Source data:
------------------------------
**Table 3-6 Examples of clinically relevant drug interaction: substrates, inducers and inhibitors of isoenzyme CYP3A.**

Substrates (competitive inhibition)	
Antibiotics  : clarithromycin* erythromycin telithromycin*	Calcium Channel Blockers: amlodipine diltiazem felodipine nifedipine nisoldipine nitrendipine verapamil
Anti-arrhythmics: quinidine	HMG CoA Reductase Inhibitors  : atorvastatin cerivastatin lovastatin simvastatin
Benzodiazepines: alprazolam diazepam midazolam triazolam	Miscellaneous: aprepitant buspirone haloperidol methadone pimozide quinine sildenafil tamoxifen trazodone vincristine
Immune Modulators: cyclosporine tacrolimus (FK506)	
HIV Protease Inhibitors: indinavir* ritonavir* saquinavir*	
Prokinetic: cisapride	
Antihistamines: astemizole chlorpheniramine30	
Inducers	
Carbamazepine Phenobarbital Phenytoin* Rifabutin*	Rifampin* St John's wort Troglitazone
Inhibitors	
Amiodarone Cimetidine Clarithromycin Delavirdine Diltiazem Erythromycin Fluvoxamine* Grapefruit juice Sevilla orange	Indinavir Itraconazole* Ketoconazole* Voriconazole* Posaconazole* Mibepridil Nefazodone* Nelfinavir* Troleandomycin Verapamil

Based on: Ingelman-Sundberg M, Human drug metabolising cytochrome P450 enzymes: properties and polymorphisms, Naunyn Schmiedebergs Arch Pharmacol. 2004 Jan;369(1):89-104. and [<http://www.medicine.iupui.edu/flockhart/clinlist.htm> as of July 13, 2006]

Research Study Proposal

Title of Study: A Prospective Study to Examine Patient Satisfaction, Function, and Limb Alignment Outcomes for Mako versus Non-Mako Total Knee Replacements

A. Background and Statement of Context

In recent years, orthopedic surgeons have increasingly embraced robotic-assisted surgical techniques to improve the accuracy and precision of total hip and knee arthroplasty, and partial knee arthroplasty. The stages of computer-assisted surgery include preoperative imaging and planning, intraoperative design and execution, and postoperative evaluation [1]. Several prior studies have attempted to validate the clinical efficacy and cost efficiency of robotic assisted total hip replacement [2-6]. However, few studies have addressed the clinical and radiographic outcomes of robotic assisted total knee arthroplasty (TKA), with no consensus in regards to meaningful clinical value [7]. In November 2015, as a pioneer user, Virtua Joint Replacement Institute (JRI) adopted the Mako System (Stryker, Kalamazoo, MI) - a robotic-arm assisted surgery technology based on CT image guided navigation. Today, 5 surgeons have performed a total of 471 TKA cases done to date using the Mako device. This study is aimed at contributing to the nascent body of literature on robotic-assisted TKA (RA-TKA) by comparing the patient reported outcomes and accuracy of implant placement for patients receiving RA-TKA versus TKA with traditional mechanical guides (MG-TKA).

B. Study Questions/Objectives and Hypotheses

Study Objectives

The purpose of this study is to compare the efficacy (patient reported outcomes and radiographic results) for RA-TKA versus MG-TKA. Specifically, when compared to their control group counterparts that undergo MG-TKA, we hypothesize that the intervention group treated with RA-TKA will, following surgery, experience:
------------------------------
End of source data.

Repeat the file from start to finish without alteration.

**Table 3-6 Examples of clinically relevant drug interaction: substrates, inducers and inhibitors of isoenzyme CYP3A.**

Substrates (competitive inhibition)	
Antibiotics  : clarithromycin* erythromycin telithromycin*	Calcium Channel Blockers: amlodipine diltiazem felodipine nifedipine nisoldipine nitrendipine verapamil
Anti-arrhythmics: quinidine	HMG CoA Reductase Inhibitors  : atorvastatin cerivastatin lovastatin simvastatin
Benzodiazepines: alprazolam diazepam midazolam triazolam	Miscellaneous: aprepitant buspirone haloperidol methadone pimozide quinine sildenafil tamoxifen trazodone vincristine
Immune Modulators: cyclosporine tacrolimus (FK506)	
HIV Protease Inhibitors: indinavir* ritonavir* saquinavir*	
Prokinetic: cisapride	
Antihistamines: astemizole chlorpheniramine30	
Inducers	
Carbamazepine Phenobarbital Phenytoin* Rifabutin*	Rifampin* St John's wort Troglitazone
Inhibitors	
Amiodarone Cimetidine Clarithromycin Delavirdine Diltiazem Erythromycin Fluvoxamine* Grapefruit juice Sevilla orange	Indinavir Itraconazole* Ketoconazole* Voriconazole* Posaconazole* Mibepridil Nefazodone* Nelfinavir* Troleandomycin Verapamil

Based on: Ingelman-Sundberg M, Human drug metabolising cytochrome P450 enzymes: properties and polymorphisms, Naunyn Schmiedebergs Arch Pharmacol. 2004 Jan;369(1):89-104. and [<http://www.medicine.iupui.edu/flockhart/clinlist.htm> as of July 13, 2006]

Research Study Proposal

Title of Study: A Prospective Study to Examine Patient Satisfaction, Function, and Limb Alignment Outcomes for Mako versus Non-Mako Total Knee Replacements

A. Background and Statement of Context

In recent years, orthopedic surgeons have increasingly embraced robotic-assisted surgical techniques to improve the accuracy and precision of total hip and knee arthroplasty, and partial knee arthroplasty. The stages of computer-assisted surgery include preoperative imaging and planning, intraoperative design and execution, and postoperative evaluation [1]. Several prior studies have attempted to validate the clinical efficacy and cost efficiency of robotic assisted total hip replacement [2-6]. However, few studies have addressed the clinical and radiographic outcomes of robotic assisted total knee arthroplasty (TKA), with no consensus in regards to meaningful clinical value [7]. In November 2015, as a pioneer user, Virtua Joint Replacement Institute (JRI) adopted the Mako System (Stryker, Kalamazoo, MI) - a robotic-arm assisted surgery technology based on CT image guided navigation. Today, 5 surgeons have performed a total of 471 TKA cases done to date using the Mako device. This study is aimed at contributing to the nascent body of literature on robotic-assisted TKA (RA-TKA) by comparing the patient reported outcomes and accuracy of implant placement for patients receiving RA-TKA versus TKA with traditional mechanical guides (MG-TKA).

B. Study Questions/Objectives and Hypotheses

Study Objectives

The purpose of this study is to compare the efficacy (patient reported outcomes and radiographic results) for RA-TKA versus MG-TKA. Specifically, when compared to their control group counterparts that undergo MG-TKA, we hypothesize that the intervention group treated with RA-TKA will, following surgery, experience: